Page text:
The careful pre-selection of media channels to match our message and brand position has been replaced by post-hoc recriminations when our much vaunted brand and hot new digital display ads start popping up in all the wrong places. Thanks to programmatic, marketers are now much more likely to concern themselves with inappropriate media placements and content risks; but only after the branded horse has long since bolted from the media buying stable.

Mumsnet is hardly a jihadi cell

That said, I’m not even sure that Mumsnet poses any brand risk. More likely, the recent brand safety saga has just got marketing directors worried – or ‘shitting their pants’ as a Mumsnet user might put it – and made them overly sensitive to any digital media transgression.

There is a world of difference between your ad appearing next to a digital video for jihadi recruitment – and paying that organisation a small slice of the media action for the privilege – and a placement next to the plaintive, frustrated pleas of an exhausted mother asking others for advice on how to get her useless “fuckwitt” [sic] husband to pull his weight in the kitchen, albeit using metaphors that would make a deep sea fisherman blush.

Most of the brands currently reconsidering their presence on Mumsnet because of the language issue appear to be more than comfortable inserting their TV ads into programmes that contain just as much foul language, along with sexual context and violence to boot. Have we perhaps become too sensitive about brand safety and digital media?

READ MORE: Facebook, Sky and Virgin Media look to tackle brand safety issues

And, in reality, is any of the industrial language on Mumsnet even a bad thing? I suspect this is how many, perhaps most, mothers communicate with each other – especially after three hours’ sleep and a row with a husband who does not get it. Maybe Mumsnet has a realistic, vibrant and entirely representative community of British mums, and it is the brands that consider the site a brand risk which have the real marketing issue.

Have they built their brand strategies around an unrealistic, non-representative vision of female consumers, who lose their baby weight immediately, smile adoringly at their two perfect children every eight seconds and never lose their temper with the handsome, supportive dreamboat they are lucky enough to be married to?

This may be inappropriately introspective on my part, but I hear the women on Mumsnet and I immediately encounter women that I know. Then I look at the slightly malnourished, idealised customers pictured with the latest Bulgari bag, or vigorously raking the leaves alongside their labrador and perfectly coiffured son in an ad for the National Trust, and I don’t recognise a soul.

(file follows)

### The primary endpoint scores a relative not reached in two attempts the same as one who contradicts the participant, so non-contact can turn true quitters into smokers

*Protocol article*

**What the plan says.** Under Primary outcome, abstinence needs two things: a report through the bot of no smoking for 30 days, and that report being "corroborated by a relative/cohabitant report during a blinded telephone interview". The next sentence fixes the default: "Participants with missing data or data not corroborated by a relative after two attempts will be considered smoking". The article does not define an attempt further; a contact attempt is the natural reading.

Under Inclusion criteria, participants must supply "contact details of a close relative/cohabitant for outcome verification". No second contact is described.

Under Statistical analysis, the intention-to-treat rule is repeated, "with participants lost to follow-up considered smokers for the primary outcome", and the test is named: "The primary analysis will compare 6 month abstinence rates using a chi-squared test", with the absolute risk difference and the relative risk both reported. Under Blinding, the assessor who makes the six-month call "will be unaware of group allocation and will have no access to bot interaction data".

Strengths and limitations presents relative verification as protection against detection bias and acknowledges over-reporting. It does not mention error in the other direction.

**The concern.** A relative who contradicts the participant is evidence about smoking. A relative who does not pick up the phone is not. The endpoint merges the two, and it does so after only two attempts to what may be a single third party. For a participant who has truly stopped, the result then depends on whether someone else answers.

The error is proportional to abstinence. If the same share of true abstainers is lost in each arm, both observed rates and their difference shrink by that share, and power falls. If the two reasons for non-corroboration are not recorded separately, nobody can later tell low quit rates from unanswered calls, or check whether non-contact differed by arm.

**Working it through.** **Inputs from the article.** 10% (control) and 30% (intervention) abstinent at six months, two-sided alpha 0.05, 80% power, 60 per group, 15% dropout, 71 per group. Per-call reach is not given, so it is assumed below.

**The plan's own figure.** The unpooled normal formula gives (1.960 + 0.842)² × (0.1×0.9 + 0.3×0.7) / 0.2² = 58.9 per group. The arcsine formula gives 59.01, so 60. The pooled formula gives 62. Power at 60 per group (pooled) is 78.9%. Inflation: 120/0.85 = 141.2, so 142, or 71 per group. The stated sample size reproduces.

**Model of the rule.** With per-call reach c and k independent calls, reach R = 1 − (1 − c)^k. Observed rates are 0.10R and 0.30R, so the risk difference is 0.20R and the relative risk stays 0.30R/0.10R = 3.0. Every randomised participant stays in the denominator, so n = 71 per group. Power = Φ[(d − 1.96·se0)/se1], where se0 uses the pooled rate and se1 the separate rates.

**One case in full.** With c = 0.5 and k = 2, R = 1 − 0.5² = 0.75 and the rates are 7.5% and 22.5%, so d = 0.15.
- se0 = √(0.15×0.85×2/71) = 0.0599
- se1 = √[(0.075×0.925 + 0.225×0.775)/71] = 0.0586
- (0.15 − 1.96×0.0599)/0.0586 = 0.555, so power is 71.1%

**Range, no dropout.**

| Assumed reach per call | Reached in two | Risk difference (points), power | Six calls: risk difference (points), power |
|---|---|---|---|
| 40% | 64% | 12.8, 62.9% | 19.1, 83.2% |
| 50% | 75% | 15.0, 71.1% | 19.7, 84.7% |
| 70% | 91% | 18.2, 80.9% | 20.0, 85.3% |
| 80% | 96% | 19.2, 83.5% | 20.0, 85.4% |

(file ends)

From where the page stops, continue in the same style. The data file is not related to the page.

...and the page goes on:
Perhaps these brands are right to depart from Mumsnet and spend their money elsewhere. The good news is that the Mumsnet team also have a site for older consumers called Gransnet that is also growing like the clappers. And that lot hardly ever talk about wanking or crotch bling. Trade a bit of lifetime value for brand safety and everybody can be happy.

Professor Mark Ritson will be teaching the next class on the Marketing Week Mini MBA in Marketing from September 2017. To find out how it could make you a more confident, more effective and more inspired marketer, and to book your place, click here.

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Comments
  • Pete Austin 23 Aug 2017 at 3:52 pm

    Really, National Trust? Your supposed rationale is preserving memories of the “old days”, when you may remember there was total separation between editorial and advertising in publishing.

    Deluded doesn’t come close to describing your wish to censor literally millions of women. The users of Mumsnet are clearly not offended by swearing, in context, and that’s the only thing that should matter here.
    https://www.civilsociety.co.uk/news/national-trust-to-pull-advertising-from-website-due-to-swearing-on-posts.html

  • Pete Austin 23 Aug 2017 at 3:54 pm